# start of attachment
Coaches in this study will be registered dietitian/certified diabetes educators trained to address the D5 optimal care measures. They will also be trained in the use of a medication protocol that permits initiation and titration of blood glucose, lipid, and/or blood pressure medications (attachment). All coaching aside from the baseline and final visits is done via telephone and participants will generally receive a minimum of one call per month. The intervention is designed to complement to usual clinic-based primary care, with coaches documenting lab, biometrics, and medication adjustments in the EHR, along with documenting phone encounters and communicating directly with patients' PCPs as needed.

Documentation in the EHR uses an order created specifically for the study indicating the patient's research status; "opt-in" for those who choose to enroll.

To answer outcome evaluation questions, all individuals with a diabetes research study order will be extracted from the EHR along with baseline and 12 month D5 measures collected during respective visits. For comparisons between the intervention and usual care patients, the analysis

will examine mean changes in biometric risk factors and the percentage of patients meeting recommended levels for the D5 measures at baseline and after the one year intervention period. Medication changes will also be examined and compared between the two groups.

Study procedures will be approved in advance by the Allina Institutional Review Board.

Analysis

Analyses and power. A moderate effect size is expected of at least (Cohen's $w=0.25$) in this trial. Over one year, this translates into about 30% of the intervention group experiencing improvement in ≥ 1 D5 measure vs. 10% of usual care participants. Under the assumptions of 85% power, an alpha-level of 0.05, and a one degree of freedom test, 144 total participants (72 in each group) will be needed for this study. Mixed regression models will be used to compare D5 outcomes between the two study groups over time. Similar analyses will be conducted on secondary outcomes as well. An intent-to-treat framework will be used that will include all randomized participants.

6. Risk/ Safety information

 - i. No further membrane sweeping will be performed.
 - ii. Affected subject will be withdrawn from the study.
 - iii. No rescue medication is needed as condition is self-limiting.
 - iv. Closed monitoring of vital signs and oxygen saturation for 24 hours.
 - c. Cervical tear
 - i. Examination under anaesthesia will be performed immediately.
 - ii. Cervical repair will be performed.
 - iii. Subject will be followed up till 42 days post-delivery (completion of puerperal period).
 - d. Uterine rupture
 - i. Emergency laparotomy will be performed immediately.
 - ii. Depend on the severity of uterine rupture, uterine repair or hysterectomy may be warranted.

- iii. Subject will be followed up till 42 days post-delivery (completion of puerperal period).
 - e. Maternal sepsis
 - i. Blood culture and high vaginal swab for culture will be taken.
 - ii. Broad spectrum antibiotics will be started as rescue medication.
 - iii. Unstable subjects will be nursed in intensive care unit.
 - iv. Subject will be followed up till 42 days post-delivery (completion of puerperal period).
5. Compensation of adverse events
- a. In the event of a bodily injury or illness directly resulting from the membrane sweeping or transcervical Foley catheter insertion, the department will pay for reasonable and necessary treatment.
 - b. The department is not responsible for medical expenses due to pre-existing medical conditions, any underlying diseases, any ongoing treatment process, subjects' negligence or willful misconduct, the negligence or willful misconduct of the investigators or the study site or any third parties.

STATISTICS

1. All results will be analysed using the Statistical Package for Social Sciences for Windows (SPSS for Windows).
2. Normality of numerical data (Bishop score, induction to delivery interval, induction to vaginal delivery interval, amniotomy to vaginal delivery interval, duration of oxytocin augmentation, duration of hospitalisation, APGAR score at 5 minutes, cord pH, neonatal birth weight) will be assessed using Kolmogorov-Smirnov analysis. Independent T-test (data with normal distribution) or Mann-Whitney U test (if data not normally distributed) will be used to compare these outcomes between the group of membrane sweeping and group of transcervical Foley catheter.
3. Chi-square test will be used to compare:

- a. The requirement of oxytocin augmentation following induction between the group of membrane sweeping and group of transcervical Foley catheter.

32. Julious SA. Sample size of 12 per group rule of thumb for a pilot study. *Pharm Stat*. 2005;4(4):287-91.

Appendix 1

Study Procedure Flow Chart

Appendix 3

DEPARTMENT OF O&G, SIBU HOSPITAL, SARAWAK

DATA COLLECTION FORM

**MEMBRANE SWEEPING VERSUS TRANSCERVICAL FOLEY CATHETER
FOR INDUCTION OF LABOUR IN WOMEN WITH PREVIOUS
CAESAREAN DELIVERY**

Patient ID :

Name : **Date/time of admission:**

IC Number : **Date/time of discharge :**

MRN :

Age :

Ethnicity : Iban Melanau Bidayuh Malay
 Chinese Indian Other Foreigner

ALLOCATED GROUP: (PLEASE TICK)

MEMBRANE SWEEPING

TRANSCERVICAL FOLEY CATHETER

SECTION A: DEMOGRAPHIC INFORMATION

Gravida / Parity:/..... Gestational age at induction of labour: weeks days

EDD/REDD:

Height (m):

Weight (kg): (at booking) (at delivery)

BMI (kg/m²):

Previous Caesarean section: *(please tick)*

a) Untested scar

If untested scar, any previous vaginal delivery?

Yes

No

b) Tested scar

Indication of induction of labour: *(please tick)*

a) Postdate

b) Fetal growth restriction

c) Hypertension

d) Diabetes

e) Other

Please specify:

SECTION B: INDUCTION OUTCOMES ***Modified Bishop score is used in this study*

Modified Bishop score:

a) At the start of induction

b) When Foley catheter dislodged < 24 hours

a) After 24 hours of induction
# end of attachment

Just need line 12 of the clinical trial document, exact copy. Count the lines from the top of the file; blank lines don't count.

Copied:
 - iv. Closed monitoring of vital signs and oxygen saturation for 24 hours.